I think my speakers are killing my amps.

I have VMPS FF3 SRE bi-amped w outboard crossover, I have upgraded from the original single panel to the multi planar driver option.
I ran 300w Classe amp on panels but at around 95db it would go into protection. I changed to Aragon 4004 MKII 2 yrs ago that gave 400w and thought I was good till yesterday but while playing pretty loud maybe 100db the amp started making these loud clicking sounds the one channel was just dead. Now I wonder if a mistake was made in planar drivers wiring or in updated crossover. Its possible amp finally bit it after some years of great service but its always the same speaker and it has sent multiple amps into fits. I think maybe its down to 1ohm brutal swing or something but am not smart in that area of electronics. Any ideas would be great, thanks. BTW Classe is in service now but not at loud levels.
He means do you hear the click clack sound without a speaker load on the amp. Disconnect only the speakers and try it. My guess is you are hearing some kind of arcing since I do not believe that amp has any kind of relay or protection circuit. If a cap has started to leak it can cause this type of arcing when voltage is applied to it.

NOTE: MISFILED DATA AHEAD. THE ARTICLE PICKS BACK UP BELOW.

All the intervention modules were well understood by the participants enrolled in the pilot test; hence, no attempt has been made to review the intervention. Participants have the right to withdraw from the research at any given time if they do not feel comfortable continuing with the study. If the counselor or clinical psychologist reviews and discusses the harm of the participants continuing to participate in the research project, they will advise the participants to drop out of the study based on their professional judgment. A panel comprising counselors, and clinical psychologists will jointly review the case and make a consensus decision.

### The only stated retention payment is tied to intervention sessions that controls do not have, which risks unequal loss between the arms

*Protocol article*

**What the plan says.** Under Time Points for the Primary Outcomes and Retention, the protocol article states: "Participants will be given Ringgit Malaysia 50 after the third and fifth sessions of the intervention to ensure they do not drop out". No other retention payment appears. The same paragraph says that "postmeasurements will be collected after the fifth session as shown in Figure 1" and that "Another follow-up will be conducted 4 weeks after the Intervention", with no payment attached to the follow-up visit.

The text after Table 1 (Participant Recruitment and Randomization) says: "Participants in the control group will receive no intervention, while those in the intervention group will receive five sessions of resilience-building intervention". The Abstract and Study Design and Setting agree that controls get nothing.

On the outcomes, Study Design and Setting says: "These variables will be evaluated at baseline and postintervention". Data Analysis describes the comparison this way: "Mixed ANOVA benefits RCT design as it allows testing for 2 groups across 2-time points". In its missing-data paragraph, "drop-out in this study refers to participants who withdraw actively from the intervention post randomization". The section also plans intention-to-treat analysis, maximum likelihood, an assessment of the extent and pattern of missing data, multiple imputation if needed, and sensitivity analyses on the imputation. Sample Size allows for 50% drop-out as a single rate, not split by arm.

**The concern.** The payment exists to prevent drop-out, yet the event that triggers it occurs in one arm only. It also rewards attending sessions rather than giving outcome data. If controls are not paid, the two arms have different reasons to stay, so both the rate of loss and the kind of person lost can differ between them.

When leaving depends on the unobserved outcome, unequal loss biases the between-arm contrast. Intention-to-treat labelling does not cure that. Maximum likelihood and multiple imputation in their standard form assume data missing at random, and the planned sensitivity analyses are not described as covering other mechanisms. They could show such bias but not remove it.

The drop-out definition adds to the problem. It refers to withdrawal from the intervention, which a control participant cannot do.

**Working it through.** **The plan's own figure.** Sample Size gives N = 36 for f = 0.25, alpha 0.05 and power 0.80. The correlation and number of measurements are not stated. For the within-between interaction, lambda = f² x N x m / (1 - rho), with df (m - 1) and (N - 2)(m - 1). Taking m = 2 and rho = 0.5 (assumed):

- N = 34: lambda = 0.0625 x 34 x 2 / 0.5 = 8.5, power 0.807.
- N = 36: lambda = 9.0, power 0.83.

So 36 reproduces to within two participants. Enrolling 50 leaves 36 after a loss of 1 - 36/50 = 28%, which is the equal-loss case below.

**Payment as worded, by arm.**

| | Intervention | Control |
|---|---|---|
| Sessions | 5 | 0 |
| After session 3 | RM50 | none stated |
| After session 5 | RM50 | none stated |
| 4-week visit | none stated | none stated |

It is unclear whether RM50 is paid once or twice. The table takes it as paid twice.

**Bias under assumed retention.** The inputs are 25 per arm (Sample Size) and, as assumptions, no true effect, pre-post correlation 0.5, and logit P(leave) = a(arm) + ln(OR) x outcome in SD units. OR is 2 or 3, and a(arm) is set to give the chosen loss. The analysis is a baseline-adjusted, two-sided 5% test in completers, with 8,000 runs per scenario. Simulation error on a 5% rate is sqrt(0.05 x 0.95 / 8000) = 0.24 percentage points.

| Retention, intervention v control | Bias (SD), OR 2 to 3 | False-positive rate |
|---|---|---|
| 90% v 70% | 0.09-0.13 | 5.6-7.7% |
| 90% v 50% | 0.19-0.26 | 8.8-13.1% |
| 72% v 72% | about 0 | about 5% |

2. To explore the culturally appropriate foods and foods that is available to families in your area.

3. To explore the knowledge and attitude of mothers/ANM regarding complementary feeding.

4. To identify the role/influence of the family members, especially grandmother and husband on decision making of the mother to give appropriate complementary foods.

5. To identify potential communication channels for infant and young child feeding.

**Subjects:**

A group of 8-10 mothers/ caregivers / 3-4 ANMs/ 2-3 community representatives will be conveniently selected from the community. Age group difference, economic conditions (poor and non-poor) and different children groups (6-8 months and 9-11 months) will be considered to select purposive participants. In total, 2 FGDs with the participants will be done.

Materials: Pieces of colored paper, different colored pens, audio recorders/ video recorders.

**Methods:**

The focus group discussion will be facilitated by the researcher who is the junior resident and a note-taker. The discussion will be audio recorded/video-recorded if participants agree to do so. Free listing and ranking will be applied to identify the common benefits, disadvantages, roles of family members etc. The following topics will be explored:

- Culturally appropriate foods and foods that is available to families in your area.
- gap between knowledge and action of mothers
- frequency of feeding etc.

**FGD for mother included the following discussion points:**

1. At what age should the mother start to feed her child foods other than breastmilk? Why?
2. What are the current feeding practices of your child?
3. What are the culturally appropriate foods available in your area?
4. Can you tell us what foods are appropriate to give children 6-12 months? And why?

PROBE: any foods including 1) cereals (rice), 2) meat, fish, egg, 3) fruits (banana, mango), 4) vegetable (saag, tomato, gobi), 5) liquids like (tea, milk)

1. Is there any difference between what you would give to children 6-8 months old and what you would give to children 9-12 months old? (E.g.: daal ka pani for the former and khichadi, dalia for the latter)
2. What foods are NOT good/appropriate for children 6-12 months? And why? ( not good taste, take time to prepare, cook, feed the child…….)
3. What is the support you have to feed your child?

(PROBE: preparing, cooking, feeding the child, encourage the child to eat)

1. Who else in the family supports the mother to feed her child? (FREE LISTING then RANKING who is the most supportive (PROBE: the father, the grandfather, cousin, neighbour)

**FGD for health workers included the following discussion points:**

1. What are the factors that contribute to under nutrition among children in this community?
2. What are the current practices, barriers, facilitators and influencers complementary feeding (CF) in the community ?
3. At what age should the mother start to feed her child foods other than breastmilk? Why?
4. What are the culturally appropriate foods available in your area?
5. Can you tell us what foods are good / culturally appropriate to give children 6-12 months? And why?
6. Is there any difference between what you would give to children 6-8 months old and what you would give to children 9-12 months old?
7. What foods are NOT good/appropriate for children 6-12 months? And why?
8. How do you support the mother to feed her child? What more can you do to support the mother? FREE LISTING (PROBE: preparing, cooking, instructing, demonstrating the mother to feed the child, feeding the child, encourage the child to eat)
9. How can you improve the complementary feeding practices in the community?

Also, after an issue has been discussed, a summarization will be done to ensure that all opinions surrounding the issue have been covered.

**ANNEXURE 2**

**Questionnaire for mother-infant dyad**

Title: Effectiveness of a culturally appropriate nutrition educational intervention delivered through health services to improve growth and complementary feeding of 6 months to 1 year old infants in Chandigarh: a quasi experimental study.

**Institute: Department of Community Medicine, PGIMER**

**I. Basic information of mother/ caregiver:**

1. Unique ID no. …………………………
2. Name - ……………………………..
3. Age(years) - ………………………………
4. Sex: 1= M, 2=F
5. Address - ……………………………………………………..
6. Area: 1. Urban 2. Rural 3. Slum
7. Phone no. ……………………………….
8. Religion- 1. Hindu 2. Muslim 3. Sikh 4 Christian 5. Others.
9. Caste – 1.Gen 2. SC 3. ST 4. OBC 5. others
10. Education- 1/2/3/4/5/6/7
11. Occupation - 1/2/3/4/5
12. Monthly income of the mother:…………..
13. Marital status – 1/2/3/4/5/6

If these speakers are primarily resistive, put a DVM across them and measure the impedance. If they are mis-wired and you get something very low (like 3 ohms or lower), maybe your amp just cannot drive that low of an impedance at the higher SPLs.

This is a simple test and will give you some idea of the issue. Also, compare left with right channels and see how they compare.

If both channels are the same and above 4 ohms, you may have a deffective amp.

However, a simple DVM resistance measurement still will not tell you if you have a capacitive load issue.

The previous poster was correct in that too high of a capacitance load will cause some amplifiers to become unstable and oscillate.

One quick test you can try is to get a large 50-100 Watt 5 ohm power resistor and connect it in series with the output of your amp. If the amp functions OK with this resistor connected (the volume will be 6 dB lower but will still let you perform the test, and the sound quality may not be great but who cares, it's just a test), then you may have a capacitance issue. This test may also give you an indication of whether the speaker loads are too low for your amp.